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Security becomes a way of life

Safeguards bring confidence while underscoring need for constant vigilance

By Peter J. Howe, Globe Staff, 9/3/2002

   
Boston harbor
Some of the new Coast Guard vessels patrolling the harbor are heavily armed, but small enough to get into tight spots.


MBTA
The black trash cans on the T's platforms are bomb-resistant.


Pilgrim
A National Guardsman keeps watch at the nuclear plant in Plymouth.


Logan Airport
Vehicles entering Terminal B are inspected by security. (Globe Staff Photos / David L. Ryan)

At first, the encounters were startling, even disturbing: an aggressive frisking at Logan Airport, the glint of a carbine barrel on a city street, new metal detectors and X-ray machines screening the public at the State House.

As the year since Sept. 11 has unfolded, however, security has blended into the background of Greater Boston. Few commuters may even be aware that new trash cans in MBTA subway stations are bomb resistant. Out in the wilds of the Wachusett Reservoir, birdwatchers might see National Guard troops on patrol, but there's little tension in the air. Bicyclists whistling down Rocky Hill Road pay little attention to the sandbagged bunkers at the entrances of Plymouth's Pilgrim nuclear facility.

Security is the new normal. It's hardly worth remarking on. But one year after Sept. 11, how secure are we really?

A Globe survey of two dozen area power, water, and telecommunications utilities; government agencies; and overseers of key public facilities found that every one has taken at least some steps to improve its ability to resist and react to terrorism or sabotage. In some cases they are spending millions of dollars.

Private businesses have poured millions more dollars into beefed-up checkpoints, mail screening, increased protection of computer networks against hackers, and other preventatives.

All these efforts have indeed made us more secure, officials say - at least in the sense of making it more likely that imaginable threats to Hub residents will be detected and prevented. But highly visible efforts may only underscore the impossibility of completely protecting a highly mobile society that cherishes personal freedom.

And some of the most prominent security measures implemented after Sept. 11 - around-the-clock

State Police stationed in the Prudential Center tunnels, the closure of the Quabbin Reservoir visitors' center, wartime-footing Coast Guard patrols of Boston Harbor - have proved to be unsustainable financially and politically and have been reduced or abandoned.

"Obviously we're more secure today than we were on Sept. 11, even if some government agencies and industries are still in denial and are not making the kinds of changes we need to respond to the terrorist threat," said US Representative Edward J. Markey, the Malden Democrat who is the state's senior congressman and a leading crusader for stronger antiterrorism measures by the nuclear, energy, and chemical industries.

"The reality that every American has to live with is that we can't protect everything from every conceivable attack," Markey said. "There is a higher confidence level that the average American has, but that doesn't mean we shouldn't be vigilant on a continuing basis."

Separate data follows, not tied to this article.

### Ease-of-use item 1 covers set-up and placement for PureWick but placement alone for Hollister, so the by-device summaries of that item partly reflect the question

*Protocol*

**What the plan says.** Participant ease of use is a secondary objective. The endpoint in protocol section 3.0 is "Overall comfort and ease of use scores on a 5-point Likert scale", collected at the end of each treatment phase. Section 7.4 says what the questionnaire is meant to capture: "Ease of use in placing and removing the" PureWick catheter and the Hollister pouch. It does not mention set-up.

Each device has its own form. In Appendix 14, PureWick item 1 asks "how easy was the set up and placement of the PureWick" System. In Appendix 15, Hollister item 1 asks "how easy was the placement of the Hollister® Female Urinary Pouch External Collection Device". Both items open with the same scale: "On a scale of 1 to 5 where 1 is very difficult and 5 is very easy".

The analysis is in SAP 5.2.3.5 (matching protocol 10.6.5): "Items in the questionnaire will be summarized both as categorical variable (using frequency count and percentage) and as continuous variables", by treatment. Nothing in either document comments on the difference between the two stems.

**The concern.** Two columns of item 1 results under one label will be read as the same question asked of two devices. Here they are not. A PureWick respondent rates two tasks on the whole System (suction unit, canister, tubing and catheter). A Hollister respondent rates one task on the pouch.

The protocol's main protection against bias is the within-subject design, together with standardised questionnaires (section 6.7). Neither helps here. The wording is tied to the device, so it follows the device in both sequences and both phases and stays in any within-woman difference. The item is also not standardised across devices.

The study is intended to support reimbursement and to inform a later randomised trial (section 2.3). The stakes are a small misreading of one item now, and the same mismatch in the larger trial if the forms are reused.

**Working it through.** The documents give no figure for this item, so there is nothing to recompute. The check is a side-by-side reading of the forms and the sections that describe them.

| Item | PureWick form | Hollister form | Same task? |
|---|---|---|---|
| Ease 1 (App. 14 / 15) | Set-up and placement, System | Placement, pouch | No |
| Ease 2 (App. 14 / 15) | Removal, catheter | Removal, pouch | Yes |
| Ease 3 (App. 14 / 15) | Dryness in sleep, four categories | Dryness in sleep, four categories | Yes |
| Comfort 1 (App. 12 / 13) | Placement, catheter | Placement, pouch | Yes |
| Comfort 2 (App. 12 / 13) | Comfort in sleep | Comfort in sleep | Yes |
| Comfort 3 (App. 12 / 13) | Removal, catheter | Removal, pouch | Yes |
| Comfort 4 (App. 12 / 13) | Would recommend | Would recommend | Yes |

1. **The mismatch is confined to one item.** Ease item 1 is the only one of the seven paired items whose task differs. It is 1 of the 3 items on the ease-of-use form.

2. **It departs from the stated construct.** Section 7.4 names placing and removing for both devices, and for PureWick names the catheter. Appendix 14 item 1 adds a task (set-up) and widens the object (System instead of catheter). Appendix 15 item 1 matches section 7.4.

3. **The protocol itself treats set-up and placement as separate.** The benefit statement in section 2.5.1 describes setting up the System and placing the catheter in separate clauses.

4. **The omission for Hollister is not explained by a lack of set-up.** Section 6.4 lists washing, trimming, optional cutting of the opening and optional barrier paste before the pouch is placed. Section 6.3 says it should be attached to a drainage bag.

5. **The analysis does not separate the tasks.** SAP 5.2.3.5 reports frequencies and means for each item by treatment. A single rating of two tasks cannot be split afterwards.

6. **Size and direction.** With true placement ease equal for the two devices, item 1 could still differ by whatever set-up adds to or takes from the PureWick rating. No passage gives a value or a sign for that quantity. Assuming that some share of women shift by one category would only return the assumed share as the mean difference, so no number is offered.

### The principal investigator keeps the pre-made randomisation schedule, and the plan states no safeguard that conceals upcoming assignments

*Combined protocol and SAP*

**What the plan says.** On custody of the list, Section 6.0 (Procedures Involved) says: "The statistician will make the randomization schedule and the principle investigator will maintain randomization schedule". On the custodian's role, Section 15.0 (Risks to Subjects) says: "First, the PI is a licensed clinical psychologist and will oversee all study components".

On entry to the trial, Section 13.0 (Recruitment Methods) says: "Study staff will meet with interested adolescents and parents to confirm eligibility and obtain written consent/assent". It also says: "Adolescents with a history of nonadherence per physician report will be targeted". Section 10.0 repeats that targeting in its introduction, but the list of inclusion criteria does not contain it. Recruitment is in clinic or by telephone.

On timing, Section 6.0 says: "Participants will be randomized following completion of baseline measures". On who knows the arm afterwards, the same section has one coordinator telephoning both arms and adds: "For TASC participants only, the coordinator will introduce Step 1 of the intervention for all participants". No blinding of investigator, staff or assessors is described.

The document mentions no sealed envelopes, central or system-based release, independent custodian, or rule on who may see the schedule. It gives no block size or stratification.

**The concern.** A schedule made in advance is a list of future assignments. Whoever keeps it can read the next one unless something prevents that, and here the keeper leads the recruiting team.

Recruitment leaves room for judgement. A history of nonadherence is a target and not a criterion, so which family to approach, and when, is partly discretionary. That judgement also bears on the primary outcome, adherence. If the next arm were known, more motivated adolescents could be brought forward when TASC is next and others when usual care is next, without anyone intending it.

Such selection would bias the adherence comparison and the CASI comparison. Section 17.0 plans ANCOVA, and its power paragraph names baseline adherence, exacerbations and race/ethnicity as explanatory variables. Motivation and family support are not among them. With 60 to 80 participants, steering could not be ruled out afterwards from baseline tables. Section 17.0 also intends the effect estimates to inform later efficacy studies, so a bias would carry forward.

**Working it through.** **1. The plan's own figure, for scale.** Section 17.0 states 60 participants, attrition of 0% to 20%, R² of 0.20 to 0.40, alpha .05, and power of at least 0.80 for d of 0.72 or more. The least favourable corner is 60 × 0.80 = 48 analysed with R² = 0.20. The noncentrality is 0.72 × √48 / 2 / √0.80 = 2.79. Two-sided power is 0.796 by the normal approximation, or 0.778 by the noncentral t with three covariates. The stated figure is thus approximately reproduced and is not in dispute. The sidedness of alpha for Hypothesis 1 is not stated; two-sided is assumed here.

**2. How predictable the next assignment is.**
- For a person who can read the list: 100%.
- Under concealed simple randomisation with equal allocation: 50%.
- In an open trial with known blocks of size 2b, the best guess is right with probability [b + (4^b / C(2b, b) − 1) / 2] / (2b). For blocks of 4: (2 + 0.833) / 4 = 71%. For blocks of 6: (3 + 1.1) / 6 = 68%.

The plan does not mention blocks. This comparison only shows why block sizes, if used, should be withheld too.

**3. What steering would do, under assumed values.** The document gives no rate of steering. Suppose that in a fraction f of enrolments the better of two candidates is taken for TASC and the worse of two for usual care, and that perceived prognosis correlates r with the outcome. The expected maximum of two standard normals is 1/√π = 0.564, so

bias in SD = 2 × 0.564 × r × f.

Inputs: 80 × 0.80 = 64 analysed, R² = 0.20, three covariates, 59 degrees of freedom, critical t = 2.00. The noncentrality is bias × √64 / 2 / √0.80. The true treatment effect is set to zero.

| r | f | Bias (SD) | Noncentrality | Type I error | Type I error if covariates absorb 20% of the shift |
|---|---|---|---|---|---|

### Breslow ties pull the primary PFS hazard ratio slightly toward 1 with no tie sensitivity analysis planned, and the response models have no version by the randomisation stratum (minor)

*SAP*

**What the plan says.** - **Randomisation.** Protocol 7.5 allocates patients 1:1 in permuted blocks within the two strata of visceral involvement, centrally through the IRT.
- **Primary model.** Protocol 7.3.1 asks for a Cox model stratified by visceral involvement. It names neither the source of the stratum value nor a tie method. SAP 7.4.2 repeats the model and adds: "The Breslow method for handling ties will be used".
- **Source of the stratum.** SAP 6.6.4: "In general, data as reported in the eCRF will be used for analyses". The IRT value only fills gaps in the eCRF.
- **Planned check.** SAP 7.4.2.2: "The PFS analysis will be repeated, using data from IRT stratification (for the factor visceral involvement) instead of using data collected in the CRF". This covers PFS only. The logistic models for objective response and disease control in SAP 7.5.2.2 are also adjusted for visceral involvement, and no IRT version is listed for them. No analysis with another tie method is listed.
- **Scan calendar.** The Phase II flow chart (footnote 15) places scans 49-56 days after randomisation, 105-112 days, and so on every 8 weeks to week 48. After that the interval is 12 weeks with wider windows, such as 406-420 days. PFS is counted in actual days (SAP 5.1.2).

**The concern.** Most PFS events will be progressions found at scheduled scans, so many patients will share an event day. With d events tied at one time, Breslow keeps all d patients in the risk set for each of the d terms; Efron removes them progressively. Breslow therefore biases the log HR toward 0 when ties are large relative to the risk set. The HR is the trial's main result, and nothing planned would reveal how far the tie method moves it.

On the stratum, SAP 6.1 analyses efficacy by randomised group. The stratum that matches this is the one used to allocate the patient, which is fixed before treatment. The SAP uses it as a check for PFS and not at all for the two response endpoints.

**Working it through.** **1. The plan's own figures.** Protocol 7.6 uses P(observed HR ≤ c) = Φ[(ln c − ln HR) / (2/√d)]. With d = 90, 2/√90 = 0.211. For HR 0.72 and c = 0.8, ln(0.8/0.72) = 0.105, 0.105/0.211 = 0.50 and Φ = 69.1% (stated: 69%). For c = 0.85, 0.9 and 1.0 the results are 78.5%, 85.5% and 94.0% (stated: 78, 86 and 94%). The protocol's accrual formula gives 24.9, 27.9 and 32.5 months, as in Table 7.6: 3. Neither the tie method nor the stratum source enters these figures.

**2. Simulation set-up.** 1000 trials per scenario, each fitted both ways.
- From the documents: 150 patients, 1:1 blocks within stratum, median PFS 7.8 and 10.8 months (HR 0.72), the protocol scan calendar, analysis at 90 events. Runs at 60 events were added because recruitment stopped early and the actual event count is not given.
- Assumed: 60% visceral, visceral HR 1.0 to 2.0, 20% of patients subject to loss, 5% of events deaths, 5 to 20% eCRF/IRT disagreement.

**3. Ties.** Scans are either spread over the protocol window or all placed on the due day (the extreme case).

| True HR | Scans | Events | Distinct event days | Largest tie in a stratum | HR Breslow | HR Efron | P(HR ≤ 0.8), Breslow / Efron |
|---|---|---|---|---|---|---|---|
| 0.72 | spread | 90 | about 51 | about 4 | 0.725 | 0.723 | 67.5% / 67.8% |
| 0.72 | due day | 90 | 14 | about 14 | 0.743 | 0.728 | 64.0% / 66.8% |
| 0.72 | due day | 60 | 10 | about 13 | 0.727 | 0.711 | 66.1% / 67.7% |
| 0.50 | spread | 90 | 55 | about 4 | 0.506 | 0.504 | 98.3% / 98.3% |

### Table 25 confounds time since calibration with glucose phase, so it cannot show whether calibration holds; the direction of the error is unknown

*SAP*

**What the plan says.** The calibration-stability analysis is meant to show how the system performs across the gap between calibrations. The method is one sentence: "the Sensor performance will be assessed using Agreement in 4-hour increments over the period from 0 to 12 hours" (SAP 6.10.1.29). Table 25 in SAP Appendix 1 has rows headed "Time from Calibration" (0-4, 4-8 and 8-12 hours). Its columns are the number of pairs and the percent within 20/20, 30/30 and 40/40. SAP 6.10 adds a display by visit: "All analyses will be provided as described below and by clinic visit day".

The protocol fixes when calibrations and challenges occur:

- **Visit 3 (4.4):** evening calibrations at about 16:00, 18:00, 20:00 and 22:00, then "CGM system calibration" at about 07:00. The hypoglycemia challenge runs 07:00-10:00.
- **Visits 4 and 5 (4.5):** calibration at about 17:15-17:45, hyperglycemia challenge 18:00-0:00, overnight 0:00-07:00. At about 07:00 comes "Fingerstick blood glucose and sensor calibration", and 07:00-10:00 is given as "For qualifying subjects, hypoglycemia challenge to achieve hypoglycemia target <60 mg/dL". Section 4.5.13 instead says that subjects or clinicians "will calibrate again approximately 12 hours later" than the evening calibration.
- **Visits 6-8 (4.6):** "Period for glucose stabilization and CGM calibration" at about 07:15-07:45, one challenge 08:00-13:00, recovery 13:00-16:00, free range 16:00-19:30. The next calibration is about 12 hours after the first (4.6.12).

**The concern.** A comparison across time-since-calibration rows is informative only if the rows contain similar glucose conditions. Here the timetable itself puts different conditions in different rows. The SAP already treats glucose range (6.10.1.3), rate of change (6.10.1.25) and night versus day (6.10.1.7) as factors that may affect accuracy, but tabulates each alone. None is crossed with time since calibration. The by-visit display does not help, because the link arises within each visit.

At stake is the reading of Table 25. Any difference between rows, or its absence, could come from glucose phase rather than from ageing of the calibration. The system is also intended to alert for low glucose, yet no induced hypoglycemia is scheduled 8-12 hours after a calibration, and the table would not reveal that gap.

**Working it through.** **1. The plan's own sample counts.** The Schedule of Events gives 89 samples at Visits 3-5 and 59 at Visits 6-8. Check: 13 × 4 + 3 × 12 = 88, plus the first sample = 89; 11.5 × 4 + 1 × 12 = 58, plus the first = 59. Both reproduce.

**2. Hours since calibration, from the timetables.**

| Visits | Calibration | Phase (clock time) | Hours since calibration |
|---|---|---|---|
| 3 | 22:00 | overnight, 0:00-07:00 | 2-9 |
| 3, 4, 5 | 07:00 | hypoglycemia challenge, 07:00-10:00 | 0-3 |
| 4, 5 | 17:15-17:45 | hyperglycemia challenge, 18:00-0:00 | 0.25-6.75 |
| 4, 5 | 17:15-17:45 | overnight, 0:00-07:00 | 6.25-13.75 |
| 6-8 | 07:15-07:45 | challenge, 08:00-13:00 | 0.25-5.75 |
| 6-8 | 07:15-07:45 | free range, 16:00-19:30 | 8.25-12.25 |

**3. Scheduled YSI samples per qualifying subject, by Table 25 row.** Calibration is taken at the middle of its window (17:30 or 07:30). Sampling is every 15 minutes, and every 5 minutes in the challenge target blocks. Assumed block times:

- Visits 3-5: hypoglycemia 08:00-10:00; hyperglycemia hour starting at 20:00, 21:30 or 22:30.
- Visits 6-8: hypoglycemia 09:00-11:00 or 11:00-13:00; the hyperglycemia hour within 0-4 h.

Peter Judge of the Massachusetts Emergency Management Association, the state agency that would play a key role in handling the response to a terror strike, expresses confidence in the steps that crucial Bay State infrastructure providers have taken.

"From a general perspective, we're very pleased with what we've seen," Judge said. "As a general rule, I think a lot of them didn't have to do a lot to get there. I didn't see a lot of wholesale 'How can we do things?' It was, 'How can we do things better?' Everybody has taken this thing very seriously. People aren't looking for shortcuts."

The State Police, for instance, have boosted their vigilance, said Captain Robert Bird of the Massachusetts State Police. "We just have to be more cognizant, more alert, so that we'll see a piece of a puzzle that doesn't quite fit and could be the beginning of something extraordinary, like a terrorist attack."

In the last year, the department has put new emphasis on collecting "field intelligence forms" from troopers making routine highway stops and arrests.

Before Sept. 11, a trooper arresting a driver with a counterfeit license might have just brought charges; today, information is sent to detectives who would check to see whether that driver - or people who live at the same address - also have been found to have bogus licenses, a potential alert to a terrorist cell.

Sept. 11 was also a major impetus for convening the first State Police trooper cadet class in nearly two years, a group of 122 new troopers who graduated Aug. 23 and have brought the agency back up to a near-record strength of 2,363 officers as of late last month. All 2,363 have undergone in the last several months training in handling biological, chemical, and radiological weapons, and have been issued advanced gas masks to deal with those threats.

Theodore A. Oatis, a senior executive with the Chiofaro Co., owners of Boston's landmark International Place office towers, has spent dozens of hours in the last year working to secure the building with new identification cards for tenants as well as with surveillance cameras and other security measures.

"I definitely think that office buildings and airports are safer, but I don't think outside of office buildings and airports anything has changed much. I would have expected that we'd experience more changes, more visible changes," Oatis said, but added: "I'm comfortable with it. To make this country [totally] secure against terrorism is hard to imagine, because it would change our way of life more than any other country in the world."

Michael Mulhern, general manager of the MBTA, said he can tick off a long list of changes the T has made: the distinctive new trash cans designed to deflect the blast of a bomb upward, away from commuters standing on a platform; 22 new T police officers deployed since Sept. 11; training exercises over the last year for more than 1,500 subway and station employees on how to handle an underground biochemical attack.